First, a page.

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Sweden Snubs Norwegian Migration Minister Over Immigration Remarks

© REUTERS / Prime Minister's OfficeSweden's Prime Minister Stefan Lofven (L-R), with his counterparts Lars Lokke Rasmussen of Denmark, Erna Solberg of Norway, Juha Sipila of Finland and Bjarni Benediktsson of Iceland hold a soccer ball during their meeting in Bergen, Norway May 29, 2017. Picture taken May 29, 2017.
Sweden's Prime Minister Stefan Lofven (L-R), with his counterparts Lars Lokke Rasmussen of Denmark, Erna Solberg of Norway, Juha Sipila of Finland and Bjarni Benediktsson of Iceland hold a soccer ball during their meeting in Bergen, Norway May 29, 2017. Picture taken May 29, 2017. - Sputnik International
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A planned meeting between the migration ministers of Norway and Sweden was cancelled at the last minute after Stockholm judged that the sole purpose of the Norwegian minister’s trip was for electoral purposes, as she wished to use the meeting to unfavorably contrast Sweden’s asylum policy to Norway’s hardline stance on refugees.

In an interview with Norwegian newspaper Verdens Gang (VG), Norwegian Minister of Migration and Integration Sylvi Listhaug claimed that 60 sites in Sweden had become "no-go zones": "parallel societies" with "a large quantity of people with immigrant backgrounds" that have become anarchic and lawless.

The comments sparked outrage in Sweden, causing Swedish Minister of Migration Heléne Fritzon to cancel the meeting because Listhaug was spreading an "inaccurate image of Sweden" as part of her campaign for the September 11 parliamentary election.

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"That becomes clear for example in today's interview with VG, where she claims among other things that there are 60 'no-go zones' in Sweden, which is complete nonsense. I will gladly meet my Norwegian colleagues after the election, but I don't want to be a part of that campaign," Fritzon told VG.

"Listhaug must make sure that what she says is in accordance with how local authorities have evaluated the situation," said Norwegian Prime Minister Erna Solberg about Listhaug's comments to VG.

Swedish authorities have vehemently denied the existence of these "no-go zones."

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"Sweden is a well-functioning country and we have had progress with our immigration policies. There are absolutely areas where there are problems, as we have seen that there always are in a transitional period," former Swedish Prime Minister Carl Bildt told Norwegian broadcaster NRK on Wednesday.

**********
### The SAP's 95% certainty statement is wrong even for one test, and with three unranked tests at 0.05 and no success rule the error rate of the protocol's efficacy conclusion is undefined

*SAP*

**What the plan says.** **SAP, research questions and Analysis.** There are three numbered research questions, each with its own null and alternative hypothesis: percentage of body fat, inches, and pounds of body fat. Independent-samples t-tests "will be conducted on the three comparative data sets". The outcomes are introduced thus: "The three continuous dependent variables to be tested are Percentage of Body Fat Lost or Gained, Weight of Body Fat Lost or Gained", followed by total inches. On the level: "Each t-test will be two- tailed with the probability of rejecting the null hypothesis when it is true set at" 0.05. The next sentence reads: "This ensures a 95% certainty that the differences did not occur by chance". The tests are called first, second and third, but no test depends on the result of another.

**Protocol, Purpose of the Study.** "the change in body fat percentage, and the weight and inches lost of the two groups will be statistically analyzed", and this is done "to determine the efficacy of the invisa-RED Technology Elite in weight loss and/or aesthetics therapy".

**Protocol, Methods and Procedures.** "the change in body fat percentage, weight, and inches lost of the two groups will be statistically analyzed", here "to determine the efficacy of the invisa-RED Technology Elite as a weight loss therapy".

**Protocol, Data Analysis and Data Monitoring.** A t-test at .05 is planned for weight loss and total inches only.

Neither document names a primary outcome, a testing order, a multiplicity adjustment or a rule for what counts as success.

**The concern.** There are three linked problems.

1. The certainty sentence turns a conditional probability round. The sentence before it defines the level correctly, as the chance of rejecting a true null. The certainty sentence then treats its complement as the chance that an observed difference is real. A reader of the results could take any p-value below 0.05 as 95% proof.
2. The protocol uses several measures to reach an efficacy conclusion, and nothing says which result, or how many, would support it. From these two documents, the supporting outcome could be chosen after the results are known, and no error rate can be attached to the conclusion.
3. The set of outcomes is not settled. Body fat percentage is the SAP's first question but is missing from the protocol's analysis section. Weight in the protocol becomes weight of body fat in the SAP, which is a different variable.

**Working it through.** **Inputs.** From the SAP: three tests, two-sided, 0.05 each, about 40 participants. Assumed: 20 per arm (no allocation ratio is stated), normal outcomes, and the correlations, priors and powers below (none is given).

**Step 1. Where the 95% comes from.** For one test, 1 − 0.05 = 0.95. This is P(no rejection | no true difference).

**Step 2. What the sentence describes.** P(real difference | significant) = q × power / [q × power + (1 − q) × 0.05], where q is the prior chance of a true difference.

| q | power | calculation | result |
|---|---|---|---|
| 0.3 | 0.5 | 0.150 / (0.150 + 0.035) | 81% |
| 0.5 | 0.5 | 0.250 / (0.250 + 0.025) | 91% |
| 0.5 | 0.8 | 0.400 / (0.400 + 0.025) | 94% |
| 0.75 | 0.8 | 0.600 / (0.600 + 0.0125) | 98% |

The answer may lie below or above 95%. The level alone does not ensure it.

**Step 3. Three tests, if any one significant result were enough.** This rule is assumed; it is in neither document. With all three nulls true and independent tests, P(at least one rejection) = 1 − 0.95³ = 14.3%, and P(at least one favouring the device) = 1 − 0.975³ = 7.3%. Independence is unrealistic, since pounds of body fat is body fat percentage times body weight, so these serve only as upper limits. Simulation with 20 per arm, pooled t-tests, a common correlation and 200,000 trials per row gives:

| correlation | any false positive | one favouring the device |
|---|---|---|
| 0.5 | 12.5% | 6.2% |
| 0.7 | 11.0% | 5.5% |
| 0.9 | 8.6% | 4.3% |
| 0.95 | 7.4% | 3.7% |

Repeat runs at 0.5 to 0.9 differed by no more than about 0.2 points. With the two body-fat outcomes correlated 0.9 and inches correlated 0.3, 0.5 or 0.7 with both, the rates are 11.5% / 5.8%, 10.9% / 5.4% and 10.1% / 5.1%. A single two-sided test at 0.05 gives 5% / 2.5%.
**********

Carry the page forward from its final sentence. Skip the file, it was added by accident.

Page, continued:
"When [Listhaug's Norway visit] happens during an election campaign with harsh words about 'Sweden's situation," it is not for the purpose of learning, but for campaigning," he added.

Listhaug denied the allegation that her visit was a political stunt, instead claiming that she had been meaning to visit Sweden for a long time but was not able to because of the birth of her third child in April 2017. "There has not been a convenient time to visit. It has not been possible for me to do it until now. It has to be done during the campaign because of the baby and breastfeeding," she told VG on Tuesday.

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Norway is not a member of the European Union and therefore can set its own policy on immigration and asylum applications. Listhaug, a member of the nationalist Progress Party, was appointed as Norway's Minister of Migration and Integration in December 2015 and vowed to tighten asylum regulations.

True to her word, asylum applications under Listhaug dropped to their lowest rates in 25 years. In September 2016, Listhaug had a 59 percent approval rating in Norway, the highest of any government minister.

However, her hardline comments have earned her negative attention from left-wing groups. "I think those who come to Norway need to adapt to our society," she said in October 2016. "Here we eat pork, drink alcohol and show our face. You must abide by the values, laws and regulations that are in Norway when you come here."

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Listhaug was also discussed during Wednesday's prime ministerial debates between the Conservative Solberg and her chief rival, Labor's Jonas Gahr Støre. "Erna Solberg is one of the few, maybe the only, conservative leader that has brought a party from the far right into government," said Støre, referring to the Progress party that the Conservatives coalition with. "That has affected the tone in our society. They sow division and set people against each other. This has changed Norway, and it has changed the Conservatives."

"Jonas is saying that Norwegian society has got colder. He is judging the Norwegian people, saying they have become more hateful. There is no empirical evidence for that," Solberg shot back. "Fewer people now say that they would be concerned if their son or daughter chose to marry an immigrant. We are rehousing more [immigrants]. We have become a warmer society. You must stop calling the Norwegian people hateful for your own political gain."

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